Thoughts in Quarantine

Symptoms, side effects, diagnosis, prognosis and the like. These are words we have become even more familiar with, since the global pandemic that originated in Wuhan, China swept across the world. Yet, these are words that are somewhat known and experienced prior to the Covid-19 outbreak. Perhaps, the word that has been most update in our modern vernacular is that of “quarantine”

The word, “quarantine” has it’s etymology in the French for “forty” indicating a forty day period. Ironically, it was first used as a sailors term for the period a vessel must sit at anchor before landing during the Middle Ages. Thankfully, as we use this term in our modern vernacular, we are not issuing forty days of isolation, because to be quite honest, seven, ten or fourteen days (depending on the doctor and situation) is plenty!

Recently, my family was instructed to “quarantine” for seven days because our daughter exhibited symptoms of Covid-19. All plans for the next several days came to a screeching halt. Meetings with staff and committees moved to an online platform and the routine of life was disrupted. So, what are we to do in a situation such as this?

I must admit, that I was, at first disappointed. I had many plans and meetings scheduled. I needed to meet with staff and we were in the middle of planning a community-wide event, that would have been much easier to sit down and plan in person. I felt somewhat claustrophobic for a moment, especially thinking that as Sunday approached, I would not be able to stand and proclaim the Word. I almost felt caged in like a bird, not to mention, being very concerned and hoping that my daughter would not have a severe case of the virus. Also, that the rest of my family would stay healthy. Somewhat at a loss, I began to think, what am I going to do. It was in this moment that an account in Scripture struck me. Examine the two verses below…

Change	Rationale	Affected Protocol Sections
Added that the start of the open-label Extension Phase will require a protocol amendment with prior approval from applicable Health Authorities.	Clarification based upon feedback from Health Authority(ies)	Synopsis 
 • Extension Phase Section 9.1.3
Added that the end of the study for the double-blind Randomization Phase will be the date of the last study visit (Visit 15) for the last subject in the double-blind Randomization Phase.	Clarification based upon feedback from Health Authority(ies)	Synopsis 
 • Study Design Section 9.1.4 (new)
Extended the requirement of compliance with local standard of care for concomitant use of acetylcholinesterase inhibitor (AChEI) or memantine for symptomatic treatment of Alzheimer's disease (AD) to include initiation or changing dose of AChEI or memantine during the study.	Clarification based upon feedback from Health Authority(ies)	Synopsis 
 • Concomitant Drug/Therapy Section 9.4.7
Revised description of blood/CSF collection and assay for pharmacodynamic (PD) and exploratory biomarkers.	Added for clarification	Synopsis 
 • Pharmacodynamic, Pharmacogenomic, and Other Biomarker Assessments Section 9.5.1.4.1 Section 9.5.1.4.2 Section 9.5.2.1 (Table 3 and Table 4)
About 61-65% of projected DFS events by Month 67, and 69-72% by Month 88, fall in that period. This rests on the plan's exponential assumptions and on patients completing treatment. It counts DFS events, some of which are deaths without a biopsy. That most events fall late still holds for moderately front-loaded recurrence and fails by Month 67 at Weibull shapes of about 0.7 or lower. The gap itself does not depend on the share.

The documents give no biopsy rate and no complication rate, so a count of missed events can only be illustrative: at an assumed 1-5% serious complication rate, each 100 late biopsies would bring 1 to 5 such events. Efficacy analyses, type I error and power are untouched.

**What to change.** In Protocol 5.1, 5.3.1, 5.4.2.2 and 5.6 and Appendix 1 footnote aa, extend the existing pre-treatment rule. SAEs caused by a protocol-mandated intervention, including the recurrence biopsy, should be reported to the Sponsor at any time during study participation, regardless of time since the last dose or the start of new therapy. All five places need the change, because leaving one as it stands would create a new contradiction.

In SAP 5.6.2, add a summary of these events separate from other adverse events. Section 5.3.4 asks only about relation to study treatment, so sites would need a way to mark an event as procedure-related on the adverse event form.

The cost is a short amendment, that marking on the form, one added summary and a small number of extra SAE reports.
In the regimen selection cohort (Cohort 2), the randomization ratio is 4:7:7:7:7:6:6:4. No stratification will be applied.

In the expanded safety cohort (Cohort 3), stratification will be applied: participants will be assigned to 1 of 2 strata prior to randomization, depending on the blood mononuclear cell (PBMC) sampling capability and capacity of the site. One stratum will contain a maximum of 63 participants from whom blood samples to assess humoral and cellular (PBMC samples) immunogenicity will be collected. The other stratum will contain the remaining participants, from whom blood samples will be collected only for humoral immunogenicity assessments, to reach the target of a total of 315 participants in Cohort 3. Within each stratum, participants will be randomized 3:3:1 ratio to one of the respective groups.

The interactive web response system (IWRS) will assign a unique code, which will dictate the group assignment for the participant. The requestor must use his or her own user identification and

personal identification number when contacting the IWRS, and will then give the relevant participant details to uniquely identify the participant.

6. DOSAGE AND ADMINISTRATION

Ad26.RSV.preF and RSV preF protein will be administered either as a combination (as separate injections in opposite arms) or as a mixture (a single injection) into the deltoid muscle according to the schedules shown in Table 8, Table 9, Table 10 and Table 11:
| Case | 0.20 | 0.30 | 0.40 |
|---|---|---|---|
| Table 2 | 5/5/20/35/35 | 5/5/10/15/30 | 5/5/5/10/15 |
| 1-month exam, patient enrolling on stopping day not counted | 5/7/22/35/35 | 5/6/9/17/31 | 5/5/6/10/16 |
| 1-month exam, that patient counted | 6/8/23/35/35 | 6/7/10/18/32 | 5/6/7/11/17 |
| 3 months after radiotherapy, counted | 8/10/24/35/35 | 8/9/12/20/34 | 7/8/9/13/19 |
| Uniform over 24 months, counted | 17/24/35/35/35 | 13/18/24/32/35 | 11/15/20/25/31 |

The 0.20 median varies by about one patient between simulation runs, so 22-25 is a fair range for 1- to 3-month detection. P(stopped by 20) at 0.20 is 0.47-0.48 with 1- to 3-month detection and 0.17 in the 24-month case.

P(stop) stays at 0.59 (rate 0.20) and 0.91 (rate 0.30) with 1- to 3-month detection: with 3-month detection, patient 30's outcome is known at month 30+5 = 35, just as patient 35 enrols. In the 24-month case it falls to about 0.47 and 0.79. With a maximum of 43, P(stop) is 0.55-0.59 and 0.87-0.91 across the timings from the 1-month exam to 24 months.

Acts 28:16 When we entered Rome, Paul was allowed to stay by himself, with the soldier who was guarding him.

Acts 28:30 And he stayed two full years in his own rented quarters and was welcoming all who came to him,

The context for these two verses of Scripture is Paul’s Roman imprisonment. After completing his third missionary journey, Paul arrived in Jerusalem where he was arrested and later sent to Caesarea Maritima. From here, he was sent to appeal to Caesar in Rome, where he was on house arrest for two years.